Action

Action Synopsis: Soil Fertility About Actions

Amend the soil with composts not otherwise specified

How is the evidence assessed?
  • Effectiveness
    54%
  • Certainty
    29%
  • Harms
    19%

Source countries

Key messages

One controlled, randomized, replicated trial in Italy found that applying a high rate of compost increased soil organic matter levels, microbial biomass and fruit yield.

SOIL TYPES COVERED: Silty-clay.

 

About key messages

Key messages provide a descriptive index to studies we have found that test this intervention.

Studies are not directly comparable or of equal value. When making decisions based on this evidence, you should consider factors such as study size, study design, reported metrics and relevance of the study to your situation, rather than simply counting the number of studies that support a particular interpretation.

Supporting evidence from individual studies

  1. A controlled, randomized, replicated experiment in 2001-2009 on silty-clay soil in Italy (Baldi et al. 2010) found 169% more soil organic matter in soil receiving 10 t/ha/year of compost compared to an unfertilized control, after 8 years. Soil receiving 5 t/ha/year of compost applied had 75% more organic matter compared to the control. Mineral fertilizers had no effect on organic matter levels. Soils receiving compost at 10 t/ha/year had higher microbial biomass (12 mg/g soil) and fruit yield (51 kg/tree) compared to the control (6.6 mg/g soil and 43 kg/tree, respectively). Six treatments replicated four times were applied to nectarine Prunus persica trees: (1) unfertilized control, (2) mineral fertilizer including phosphorus (100 kg/ha), potassium (200 kg/ha) and nitrogen (70 kg/ha), (3) cow manure (10 decreasing to 5 t/ha), (4) compost at planting then 5 t/ha/year, (5) compost at 5 t/ha/year, (6) compost at 10 t/ha/year. Soil samples were collected annually in September to 40 cm depth. Nectarine trees were spaced at 5 m between rows and 3.8 m between trees. Compost and manure were measured in tonnes of dry weight.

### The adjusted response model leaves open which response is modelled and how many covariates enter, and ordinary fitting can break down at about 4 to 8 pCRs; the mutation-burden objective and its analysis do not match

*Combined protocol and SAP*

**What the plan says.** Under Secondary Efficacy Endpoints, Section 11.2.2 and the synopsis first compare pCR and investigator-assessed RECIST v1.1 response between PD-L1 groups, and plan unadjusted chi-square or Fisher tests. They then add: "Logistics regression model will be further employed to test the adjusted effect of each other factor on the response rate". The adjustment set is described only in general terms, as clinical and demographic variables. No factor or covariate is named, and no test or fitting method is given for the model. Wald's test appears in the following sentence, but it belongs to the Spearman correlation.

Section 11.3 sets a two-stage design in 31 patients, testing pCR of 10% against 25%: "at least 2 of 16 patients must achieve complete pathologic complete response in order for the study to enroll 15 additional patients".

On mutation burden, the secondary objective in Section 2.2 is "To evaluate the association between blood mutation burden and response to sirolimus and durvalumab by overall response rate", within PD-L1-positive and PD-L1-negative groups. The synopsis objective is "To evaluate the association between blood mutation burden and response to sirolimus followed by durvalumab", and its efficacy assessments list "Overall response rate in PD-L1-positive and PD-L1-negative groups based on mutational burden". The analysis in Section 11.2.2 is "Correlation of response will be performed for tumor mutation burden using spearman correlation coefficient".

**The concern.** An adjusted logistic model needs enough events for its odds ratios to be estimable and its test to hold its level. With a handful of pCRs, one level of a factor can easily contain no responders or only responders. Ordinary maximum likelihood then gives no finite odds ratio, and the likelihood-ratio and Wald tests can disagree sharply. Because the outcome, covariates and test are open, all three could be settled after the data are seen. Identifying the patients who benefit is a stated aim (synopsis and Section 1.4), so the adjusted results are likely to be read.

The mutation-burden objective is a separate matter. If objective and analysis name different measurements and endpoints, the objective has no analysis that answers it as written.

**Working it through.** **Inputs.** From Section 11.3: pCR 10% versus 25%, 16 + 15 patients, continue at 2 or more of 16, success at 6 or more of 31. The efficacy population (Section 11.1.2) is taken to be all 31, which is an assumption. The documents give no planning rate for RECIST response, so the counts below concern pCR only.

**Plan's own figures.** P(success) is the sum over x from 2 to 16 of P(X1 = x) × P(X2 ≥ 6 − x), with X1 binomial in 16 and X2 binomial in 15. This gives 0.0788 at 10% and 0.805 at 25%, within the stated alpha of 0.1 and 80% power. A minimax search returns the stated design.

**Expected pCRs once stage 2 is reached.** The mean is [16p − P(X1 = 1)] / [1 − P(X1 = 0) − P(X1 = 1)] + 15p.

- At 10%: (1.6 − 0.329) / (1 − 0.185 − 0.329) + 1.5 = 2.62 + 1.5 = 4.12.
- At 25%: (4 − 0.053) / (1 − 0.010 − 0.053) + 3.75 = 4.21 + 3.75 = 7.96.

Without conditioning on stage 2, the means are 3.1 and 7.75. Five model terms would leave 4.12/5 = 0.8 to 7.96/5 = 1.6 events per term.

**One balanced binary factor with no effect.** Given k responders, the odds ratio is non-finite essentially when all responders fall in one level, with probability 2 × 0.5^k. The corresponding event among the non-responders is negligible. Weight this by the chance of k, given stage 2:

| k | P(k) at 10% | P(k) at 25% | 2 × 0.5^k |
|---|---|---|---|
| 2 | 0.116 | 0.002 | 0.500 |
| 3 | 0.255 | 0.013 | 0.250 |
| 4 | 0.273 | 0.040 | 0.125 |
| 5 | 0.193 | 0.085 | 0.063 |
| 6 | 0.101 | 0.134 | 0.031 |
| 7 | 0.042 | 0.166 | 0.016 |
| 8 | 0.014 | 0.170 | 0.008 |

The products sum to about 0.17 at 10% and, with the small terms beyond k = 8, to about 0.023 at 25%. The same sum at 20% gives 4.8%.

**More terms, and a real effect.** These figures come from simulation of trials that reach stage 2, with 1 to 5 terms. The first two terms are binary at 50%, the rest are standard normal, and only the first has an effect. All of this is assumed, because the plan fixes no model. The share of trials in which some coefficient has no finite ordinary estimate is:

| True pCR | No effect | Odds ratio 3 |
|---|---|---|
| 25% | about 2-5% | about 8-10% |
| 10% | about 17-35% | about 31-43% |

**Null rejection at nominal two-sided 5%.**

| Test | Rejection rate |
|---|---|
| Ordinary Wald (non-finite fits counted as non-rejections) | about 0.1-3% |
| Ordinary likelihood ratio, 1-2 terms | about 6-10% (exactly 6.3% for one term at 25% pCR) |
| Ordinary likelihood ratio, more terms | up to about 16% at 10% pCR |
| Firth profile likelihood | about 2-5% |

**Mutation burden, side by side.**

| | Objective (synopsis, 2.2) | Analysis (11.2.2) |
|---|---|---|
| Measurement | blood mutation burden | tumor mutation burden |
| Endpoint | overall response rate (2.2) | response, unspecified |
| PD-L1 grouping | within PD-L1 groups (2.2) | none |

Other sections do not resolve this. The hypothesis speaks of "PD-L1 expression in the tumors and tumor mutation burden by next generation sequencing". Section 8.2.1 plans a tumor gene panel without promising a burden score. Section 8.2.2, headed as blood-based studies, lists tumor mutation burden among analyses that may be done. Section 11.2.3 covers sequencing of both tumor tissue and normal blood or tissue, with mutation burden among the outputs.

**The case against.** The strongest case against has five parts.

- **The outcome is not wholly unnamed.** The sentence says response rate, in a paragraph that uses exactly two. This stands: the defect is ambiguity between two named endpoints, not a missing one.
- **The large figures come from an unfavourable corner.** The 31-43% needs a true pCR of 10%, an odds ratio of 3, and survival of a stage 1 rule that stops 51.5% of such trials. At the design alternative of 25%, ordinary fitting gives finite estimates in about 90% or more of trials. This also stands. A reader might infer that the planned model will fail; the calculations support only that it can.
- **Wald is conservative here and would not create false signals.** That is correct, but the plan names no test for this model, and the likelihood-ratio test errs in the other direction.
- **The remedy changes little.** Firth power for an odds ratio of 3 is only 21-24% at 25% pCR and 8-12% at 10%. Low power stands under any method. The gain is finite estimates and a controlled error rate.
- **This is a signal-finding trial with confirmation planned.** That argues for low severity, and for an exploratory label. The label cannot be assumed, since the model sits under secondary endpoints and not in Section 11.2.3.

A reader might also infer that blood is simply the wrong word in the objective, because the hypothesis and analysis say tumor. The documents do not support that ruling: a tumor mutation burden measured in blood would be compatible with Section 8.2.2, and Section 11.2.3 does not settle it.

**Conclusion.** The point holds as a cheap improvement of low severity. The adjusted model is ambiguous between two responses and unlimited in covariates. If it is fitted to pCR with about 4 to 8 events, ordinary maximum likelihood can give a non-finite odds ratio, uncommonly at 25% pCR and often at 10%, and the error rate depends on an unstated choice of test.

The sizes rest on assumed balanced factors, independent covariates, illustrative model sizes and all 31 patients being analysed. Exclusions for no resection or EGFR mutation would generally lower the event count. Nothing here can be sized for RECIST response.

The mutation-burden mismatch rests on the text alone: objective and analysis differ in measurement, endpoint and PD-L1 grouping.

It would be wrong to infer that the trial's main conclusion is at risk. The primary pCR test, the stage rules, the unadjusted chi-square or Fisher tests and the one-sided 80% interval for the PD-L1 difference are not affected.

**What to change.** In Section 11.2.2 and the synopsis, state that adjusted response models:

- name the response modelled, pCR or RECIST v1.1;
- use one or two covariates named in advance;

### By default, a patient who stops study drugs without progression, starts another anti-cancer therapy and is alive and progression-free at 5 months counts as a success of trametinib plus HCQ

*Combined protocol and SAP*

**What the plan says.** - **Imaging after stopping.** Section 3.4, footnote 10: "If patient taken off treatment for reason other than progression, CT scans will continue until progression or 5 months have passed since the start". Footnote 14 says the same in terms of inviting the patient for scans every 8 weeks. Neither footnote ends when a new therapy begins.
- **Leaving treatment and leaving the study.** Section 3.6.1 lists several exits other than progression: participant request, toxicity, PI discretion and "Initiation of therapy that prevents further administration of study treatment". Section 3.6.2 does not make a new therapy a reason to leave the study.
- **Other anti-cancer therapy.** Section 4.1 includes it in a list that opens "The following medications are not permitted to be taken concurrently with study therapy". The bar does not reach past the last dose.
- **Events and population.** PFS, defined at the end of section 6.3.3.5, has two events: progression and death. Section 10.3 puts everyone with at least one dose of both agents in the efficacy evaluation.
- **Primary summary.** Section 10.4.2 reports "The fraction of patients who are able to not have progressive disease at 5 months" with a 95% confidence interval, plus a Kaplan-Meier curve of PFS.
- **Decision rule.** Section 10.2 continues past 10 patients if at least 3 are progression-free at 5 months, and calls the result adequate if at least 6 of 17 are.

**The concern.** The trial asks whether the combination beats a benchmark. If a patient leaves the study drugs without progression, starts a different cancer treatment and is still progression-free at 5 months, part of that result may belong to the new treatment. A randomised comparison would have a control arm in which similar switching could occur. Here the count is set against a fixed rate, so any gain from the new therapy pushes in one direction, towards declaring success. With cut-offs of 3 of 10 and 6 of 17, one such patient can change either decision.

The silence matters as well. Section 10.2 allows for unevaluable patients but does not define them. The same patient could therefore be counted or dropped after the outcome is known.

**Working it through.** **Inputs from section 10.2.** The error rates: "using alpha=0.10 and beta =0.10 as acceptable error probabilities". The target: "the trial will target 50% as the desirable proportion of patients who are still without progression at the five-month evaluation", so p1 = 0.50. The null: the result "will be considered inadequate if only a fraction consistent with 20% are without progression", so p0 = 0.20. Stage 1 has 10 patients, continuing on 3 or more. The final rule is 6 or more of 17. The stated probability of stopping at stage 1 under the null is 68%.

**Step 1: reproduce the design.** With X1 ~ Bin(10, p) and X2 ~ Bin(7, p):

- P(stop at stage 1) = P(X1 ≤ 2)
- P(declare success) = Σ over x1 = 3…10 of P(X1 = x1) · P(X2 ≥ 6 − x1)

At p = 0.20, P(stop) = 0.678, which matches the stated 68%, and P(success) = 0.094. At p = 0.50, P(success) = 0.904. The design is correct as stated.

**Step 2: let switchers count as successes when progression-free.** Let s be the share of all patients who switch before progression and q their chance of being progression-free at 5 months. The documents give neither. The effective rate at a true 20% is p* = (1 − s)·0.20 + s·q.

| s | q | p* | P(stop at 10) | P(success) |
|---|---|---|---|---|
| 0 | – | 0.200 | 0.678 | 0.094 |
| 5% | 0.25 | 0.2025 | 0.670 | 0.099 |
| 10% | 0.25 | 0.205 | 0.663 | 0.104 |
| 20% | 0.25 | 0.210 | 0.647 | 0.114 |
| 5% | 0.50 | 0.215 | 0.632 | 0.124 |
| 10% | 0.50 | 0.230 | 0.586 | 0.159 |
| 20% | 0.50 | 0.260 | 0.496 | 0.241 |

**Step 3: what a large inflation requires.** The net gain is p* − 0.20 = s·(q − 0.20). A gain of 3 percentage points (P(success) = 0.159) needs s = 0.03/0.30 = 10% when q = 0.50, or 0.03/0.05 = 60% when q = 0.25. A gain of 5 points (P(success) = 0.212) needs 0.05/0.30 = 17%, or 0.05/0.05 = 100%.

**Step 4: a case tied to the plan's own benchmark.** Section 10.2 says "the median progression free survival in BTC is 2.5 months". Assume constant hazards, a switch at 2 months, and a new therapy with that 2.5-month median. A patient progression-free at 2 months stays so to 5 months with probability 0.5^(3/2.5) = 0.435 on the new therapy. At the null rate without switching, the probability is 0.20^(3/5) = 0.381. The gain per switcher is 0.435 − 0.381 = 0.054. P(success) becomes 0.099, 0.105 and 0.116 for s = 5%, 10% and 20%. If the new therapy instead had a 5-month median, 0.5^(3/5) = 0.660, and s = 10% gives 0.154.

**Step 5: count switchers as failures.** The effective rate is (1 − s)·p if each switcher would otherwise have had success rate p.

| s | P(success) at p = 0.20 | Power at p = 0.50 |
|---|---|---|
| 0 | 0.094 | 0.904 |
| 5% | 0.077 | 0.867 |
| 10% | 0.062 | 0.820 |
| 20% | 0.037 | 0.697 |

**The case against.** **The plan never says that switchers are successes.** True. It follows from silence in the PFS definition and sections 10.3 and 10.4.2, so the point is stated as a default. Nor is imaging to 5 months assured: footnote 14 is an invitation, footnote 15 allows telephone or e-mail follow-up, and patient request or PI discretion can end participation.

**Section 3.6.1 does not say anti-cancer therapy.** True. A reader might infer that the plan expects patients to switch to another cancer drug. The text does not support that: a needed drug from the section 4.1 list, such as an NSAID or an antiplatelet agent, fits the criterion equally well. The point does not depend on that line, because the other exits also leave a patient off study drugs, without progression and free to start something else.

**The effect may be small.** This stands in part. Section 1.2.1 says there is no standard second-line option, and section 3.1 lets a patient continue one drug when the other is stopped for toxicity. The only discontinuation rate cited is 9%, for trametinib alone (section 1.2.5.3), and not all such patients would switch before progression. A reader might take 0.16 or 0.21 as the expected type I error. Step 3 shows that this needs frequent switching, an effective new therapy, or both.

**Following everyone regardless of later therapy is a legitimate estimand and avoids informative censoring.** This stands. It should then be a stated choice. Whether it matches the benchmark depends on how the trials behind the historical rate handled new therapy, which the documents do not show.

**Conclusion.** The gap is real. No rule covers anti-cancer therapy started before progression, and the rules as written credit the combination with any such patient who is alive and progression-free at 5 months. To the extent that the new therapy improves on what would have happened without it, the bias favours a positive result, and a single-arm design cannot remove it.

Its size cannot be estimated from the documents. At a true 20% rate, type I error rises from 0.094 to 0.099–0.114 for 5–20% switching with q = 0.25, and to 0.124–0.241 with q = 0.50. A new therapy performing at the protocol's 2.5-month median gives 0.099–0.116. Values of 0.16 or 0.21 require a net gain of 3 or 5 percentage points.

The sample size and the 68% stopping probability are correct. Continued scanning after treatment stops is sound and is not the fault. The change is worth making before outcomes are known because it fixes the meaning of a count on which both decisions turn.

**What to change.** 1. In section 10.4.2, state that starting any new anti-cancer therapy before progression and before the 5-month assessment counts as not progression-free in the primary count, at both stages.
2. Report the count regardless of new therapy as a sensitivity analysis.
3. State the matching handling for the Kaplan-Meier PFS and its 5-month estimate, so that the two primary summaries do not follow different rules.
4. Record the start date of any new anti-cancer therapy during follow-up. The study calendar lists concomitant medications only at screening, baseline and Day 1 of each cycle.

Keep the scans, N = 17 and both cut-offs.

Study and other actions tested
Please cite as:

Key, G., Whitfield, M., Dicks, L.V., Sutherland, W.J. & Bardgett, R.D. (2019) Enhancing Soil Fertility. Pages 627-648 in: W.J. Sutherland, L.V. Dicks, N. Ockendon, S.O. Petrovan & R.K. Smith (eds) What Works in Conservation 2019. Open Book Publishers, Cambridge, UK.

 

Where has this evidence come from?

List of journals searched by synopsis

All the journals searched for all synopses

Soil Fertility

This Action forms part of the Action Synopsis:

Soil Fertility

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